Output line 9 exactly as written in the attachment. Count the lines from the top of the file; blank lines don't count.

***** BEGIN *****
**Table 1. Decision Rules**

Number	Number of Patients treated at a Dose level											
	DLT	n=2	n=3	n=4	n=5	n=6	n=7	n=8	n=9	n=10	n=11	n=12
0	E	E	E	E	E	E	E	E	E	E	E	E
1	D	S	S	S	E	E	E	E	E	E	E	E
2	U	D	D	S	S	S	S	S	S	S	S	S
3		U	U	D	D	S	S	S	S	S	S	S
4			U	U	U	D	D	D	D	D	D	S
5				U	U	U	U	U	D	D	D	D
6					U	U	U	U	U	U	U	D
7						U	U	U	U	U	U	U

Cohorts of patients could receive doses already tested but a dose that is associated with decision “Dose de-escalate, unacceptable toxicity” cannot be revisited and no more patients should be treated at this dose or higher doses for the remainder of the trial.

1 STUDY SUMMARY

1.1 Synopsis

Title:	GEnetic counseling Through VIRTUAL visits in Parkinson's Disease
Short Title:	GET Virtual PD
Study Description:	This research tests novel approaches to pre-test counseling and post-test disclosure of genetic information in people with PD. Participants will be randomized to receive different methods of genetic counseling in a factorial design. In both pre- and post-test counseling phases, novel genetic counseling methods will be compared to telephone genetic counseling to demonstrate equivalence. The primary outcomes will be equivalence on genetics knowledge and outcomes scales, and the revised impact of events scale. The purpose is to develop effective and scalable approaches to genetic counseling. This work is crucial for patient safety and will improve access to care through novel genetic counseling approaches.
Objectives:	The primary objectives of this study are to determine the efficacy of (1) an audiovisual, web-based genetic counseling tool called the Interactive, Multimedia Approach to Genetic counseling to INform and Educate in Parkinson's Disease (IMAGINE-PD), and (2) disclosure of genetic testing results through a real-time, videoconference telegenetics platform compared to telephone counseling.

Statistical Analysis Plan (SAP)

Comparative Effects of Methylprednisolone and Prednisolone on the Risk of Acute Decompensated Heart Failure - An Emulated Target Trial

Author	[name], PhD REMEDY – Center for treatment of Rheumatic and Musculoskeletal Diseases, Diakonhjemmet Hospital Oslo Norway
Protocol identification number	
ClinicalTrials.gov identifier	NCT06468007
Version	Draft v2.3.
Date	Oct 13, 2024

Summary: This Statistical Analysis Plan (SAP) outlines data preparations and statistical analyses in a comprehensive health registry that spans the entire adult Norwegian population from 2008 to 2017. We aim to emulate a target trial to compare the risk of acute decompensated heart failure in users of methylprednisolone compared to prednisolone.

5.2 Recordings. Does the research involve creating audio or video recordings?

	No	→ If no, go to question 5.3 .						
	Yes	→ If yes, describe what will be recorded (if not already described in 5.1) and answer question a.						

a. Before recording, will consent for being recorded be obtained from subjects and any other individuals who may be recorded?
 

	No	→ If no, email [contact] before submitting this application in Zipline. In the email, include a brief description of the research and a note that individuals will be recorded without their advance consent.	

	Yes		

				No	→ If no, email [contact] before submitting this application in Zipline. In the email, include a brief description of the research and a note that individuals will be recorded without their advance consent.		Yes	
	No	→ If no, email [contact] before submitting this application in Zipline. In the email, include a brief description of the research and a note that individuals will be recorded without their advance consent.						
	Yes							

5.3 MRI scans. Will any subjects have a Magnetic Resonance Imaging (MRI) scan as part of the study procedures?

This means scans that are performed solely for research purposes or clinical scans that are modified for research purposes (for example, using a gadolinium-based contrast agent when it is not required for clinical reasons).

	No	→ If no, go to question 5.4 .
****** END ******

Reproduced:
5				U	U	U	U	U	D	D	D	D